British Prime Minister Boris Johnson said on Wednesday that this is “not the time” for a second referendum on Scottish independence, but Scotland’s First Minister Nicola Sturgeon said a new vote cannot be stopped if Thursday’s local elections produce a pro-referendum majority in the Scottish Parliament.
Johnson said, “I think most people in Scotland, most people around the whole of the UK, feel that this is not the time, as we’re coming forwards out of a pandemic together, this is not the time to have a reckless, and I think irresponsible second referendum.”
“We had one only a few years ago. I think what most people want is to focus on the country and taking it forward and rebuilding our economy, getting people into work—that seems to me the priority for the country,” he said while campaigning for local elections in Stourbridge, the West Midlands.
In a referendum held in 2014, Scottish voters rejected independence by 55 to 45 percent. Johnson has repeatedly stressed that the independence referendum should be “a once-in-a-generation event.”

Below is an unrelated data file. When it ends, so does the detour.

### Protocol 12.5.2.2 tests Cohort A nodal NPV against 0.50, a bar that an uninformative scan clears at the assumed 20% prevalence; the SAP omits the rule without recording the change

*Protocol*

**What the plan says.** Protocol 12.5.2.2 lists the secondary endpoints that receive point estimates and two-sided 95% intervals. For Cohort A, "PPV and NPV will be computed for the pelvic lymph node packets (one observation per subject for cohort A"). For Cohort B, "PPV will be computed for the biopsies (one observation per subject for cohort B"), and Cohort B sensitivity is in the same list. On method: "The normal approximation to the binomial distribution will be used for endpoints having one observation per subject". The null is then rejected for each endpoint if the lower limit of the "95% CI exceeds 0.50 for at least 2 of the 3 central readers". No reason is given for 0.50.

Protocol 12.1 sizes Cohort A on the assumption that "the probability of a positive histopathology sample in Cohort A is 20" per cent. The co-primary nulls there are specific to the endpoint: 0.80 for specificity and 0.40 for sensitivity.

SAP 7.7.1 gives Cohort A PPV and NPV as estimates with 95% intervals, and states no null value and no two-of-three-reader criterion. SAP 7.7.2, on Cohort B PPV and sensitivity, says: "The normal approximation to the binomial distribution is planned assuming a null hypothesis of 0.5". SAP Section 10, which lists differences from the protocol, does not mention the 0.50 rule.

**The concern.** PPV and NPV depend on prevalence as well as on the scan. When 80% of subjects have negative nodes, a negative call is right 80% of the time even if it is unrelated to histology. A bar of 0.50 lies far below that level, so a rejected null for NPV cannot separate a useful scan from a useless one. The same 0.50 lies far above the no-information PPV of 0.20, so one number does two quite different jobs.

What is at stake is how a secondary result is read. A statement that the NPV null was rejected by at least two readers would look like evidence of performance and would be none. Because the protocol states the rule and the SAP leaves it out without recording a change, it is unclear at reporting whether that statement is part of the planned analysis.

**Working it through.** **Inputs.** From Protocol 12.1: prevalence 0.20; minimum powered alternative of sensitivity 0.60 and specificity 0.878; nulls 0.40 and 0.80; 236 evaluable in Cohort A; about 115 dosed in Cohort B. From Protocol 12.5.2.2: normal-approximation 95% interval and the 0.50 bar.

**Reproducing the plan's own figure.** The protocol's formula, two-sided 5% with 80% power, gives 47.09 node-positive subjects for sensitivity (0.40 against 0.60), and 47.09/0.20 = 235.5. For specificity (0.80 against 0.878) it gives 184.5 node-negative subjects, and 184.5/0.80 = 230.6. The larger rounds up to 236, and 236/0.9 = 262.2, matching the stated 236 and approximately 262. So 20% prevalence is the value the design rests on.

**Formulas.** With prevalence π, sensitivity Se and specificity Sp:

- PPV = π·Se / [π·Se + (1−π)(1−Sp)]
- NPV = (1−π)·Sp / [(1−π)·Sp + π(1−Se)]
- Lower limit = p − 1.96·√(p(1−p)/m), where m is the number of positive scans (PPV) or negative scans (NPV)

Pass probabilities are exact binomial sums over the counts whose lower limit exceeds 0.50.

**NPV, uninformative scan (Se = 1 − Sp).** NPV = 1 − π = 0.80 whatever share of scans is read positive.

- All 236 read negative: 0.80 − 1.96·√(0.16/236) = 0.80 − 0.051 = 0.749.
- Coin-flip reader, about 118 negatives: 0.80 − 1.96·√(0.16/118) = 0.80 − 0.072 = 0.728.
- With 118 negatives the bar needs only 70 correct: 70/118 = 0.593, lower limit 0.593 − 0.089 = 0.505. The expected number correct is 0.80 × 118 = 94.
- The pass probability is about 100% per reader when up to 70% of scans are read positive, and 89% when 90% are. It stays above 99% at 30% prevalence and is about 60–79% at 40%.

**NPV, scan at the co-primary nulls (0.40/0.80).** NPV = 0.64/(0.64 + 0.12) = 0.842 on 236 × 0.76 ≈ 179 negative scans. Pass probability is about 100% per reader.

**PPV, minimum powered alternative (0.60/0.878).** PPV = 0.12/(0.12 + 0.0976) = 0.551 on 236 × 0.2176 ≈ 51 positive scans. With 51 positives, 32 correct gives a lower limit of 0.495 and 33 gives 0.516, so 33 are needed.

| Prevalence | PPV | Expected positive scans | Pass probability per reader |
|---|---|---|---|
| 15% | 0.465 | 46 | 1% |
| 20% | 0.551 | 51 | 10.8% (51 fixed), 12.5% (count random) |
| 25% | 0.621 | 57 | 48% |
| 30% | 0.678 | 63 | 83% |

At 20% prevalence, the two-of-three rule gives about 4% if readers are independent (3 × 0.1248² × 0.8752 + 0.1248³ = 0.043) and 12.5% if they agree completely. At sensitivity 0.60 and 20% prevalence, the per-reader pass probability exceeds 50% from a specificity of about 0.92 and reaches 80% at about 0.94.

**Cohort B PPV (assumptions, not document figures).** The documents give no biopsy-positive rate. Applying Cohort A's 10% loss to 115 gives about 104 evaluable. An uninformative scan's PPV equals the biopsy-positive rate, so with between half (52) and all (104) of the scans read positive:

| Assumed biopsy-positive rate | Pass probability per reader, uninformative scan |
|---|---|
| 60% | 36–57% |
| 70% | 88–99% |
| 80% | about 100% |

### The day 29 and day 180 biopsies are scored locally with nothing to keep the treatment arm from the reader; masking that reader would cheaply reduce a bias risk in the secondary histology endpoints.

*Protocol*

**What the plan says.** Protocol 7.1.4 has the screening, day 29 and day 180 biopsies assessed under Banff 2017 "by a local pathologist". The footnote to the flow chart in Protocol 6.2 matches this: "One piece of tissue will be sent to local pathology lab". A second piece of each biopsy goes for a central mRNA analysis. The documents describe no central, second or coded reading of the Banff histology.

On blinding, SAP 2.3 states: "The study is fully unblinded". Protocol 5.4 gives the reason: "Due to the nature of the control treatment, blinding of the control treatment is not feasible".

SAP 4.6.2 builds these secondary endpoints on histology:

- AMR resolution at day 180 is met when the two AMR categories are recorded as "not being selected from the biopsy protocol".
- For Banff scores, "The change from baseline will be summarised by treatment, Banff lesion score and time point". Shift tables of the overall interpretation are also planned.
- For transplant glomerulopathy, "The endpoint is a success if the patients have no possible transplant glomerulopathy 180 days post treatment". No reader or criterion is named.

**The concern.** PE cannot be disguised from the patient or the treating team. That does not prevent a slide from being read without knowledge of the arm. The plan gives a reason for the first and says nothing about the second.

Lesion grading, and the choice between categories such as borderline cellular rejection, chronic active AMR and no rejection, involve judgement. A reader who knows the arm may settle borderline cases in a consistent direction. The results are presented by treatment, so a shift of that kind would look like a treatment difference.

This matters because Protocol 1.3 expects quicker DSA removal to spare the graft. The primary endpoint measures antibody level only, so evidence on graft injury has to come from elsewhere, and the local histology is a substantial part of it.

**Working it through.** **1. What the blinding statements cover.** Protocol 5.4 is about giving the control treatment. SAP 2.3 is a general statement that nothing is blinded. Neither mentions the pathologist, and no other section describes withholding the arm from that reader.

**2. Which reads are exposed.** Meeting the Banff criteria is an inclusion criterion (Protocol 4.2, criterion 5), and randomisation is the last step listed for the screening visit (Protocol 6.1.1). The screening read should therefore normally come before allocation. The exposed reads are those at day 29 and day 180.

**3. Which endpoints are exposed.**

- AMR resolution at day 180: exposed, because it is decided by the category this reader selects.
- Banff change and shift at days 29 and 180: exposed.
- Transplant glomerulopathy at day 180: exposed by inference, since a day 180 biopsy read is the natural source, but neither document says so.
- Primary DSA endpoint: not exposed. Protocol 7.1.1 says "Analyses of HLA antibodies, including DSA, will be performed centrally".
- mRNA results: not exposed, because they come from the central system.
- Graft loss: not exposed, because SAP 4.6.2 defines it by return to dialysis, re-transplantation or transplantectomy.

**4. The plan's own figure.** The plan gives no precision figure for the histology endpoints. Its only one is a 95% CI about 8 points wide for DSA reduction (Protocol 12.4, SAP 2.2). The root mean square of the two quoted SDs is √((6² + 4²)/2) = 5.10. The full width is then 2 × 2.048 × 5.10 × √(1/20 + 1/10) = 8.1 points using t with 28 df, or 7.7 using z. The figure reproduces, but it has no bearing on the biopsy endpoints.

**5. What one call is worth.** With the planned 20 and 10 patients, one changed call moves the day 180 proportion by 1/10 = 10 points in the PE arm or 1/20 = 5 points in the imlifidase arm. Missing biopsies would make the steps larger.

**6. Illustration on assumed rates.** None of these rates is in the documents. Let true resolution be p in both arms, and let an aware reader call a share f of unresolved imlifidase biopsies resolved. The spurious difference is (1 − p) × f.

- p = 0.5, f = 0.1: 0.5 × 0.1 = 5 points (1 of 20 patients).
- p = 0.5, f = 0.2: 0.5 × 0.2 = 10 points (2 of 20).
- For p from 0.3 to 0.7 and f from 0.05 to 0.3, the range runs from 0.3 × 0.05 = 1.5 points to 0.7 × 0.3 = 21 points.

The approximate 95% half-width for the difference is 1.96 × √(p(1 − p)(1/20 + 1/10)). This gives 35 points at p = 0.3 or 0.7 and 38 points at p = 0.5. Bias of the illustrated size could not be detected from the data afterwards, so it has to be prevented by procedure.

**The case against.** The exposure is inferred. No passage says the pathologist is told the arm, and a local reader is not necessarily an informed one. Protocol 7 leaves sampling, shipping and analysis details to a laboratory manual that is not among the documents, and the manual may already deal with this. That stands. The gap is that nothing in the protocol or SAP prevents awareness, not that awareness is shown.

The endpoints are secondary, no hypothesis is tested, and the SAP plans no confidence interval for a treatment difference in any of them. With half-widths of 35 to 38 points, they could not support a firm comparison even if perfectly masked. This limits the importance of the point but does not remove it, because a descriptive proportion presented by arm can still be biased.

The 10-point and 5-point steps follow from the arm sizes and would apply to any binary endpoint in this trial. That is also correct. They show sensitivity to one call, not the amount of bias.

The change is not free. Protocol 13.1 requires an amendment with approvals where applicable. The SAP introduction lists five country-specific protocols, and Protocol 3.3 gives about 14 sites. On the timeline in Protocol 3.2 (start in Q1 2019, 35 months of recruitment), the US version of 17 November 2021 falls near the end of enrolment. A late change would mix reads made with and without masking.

Also on the campaign trail, Sturgeon, whose Scottish National Party (SNP) supports independence from the UK, said the election “really matters” and “the stakes are high.”
“The country is living through the biggest crisis most of us can remember and it’s really important that we come out of this election with strong, experienced leadership ready to take the next decisions, to get us out of lockdown, back to normality, and to build a better country and the only way to secure that tomorrow is to cast vote for SNP, anything else leaves it to chance and this is too serious a time for that,” she said in Aberdeen.
Sturgeon said “the basic principle of democracy” will determine whether or not there will be a second independence vote.
“If people in Scotland vote for something, if there’s a pro-referendum majority in that Scottish Parliament, then no politician of whatever stripe has any democratic way to stand in its will and I think it’s the principle of democracy that should take precedence as we’re going into this election, but again let me say it: that comes after the crisis.”
According to a poll conducted by Savanta Comres and The Scotsman, the SNP would fall six seats short of winning an outright majority but that the Green Party, which cooperates with the SNP, could win as many as nine seats.
Reuters contributed to this report.